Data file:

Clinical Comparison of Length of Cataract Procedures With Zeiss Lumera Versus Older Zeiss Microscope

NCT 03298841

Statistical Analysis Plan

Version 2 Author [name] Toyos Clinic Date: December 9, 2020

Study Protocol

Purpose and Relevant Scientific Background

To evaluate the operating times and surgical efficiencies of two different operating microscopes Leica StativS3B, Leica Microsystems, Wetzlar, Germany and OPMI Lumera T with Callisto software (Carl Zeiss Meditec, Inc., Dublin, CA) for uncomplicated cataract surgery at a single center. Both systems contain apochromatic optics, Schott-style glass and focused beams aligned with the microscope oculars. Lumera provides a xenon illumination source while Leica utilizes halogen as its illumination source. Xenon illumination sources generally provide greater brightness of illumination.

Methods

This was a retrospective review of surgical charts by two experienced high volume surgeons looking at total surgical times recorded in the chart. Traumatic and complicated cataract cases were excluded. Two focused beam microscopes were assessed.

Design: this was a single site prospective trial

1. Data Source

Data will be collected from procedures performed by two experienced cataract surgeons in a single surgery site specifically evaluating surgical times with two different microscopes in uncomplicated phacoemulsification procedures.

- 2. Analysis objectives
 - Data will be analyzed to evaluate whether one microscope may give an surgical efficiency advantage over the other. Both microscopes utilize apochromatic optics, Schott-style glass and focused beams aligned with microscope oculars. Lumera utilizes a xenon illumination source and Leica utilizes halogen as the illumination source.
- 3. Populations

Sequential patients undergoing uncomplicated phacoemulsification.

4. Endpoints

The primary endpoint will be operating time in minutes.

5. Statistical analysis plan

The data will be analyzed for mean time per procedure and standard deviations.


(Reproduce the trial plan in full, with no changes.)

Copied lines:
Clinical Comparison of Length of Cataract Procedures With Zeiss Lumera Versus Older Zeiss Microscope

NCT 03298841

Statistical Analysis Plan

Version 2 Author [name] Toyos Clinic Date: December 9, 2020

Study Protocol

Purpose and Relevant Scientific Background

To evaluate the operating times and surgical efficiencies of two different operating microscopes Leica StativS3B, Leica Microsystems, Wetzlar, Germany and OPMI Lumera T with Callisto software (Carl Zeiss Meditec, Inc., Dublin, CA) for uncomplicated cataract surgery at a single center. Both systems contain apochromatic optics, Schott-style glass and focused beams aligned with the microscope oculars. Lumera provides a xenon illumination source while Leica utilizes halogen as its illumination source. Xenon illumination sources generally provide greater brightness of illumination.

Methods

This was a retrospective review of surgical charts by two experienced high volume surgeons looking at total surgical times recorded in the chart. Traumatic and complicated cataract cases were excluded. Two focused beam microscopes were assessed.

Design: this was a single site prospective trial

1. Data Source

Data will be collected from procedures performed by two experienced cataract surgeons in a single surgery site specifically evaluating surgical times with two different microscopes in uncomplicated phacoemulsification procedures.

- 2. Analysis objectives
 - Data will be analyzed to evaluate whether one microscope may give an surgical efficiency advantage over the other. Both microscopes utilize apochromatic optics, Schott-style glass and focused beams aligned with microscope oculars. Lumera utilizes a xenon illumination source and Leica utilizes halogen as the illumination source.
- 3. Populations

Sequential patients undergoing uncomplicated phacoemulsification.

4. Endpoints

The primary endpoint will be operating time in minutes.

5. Statistical analysis plan

The data will be analyzed for mean time per procedure and standard deviations.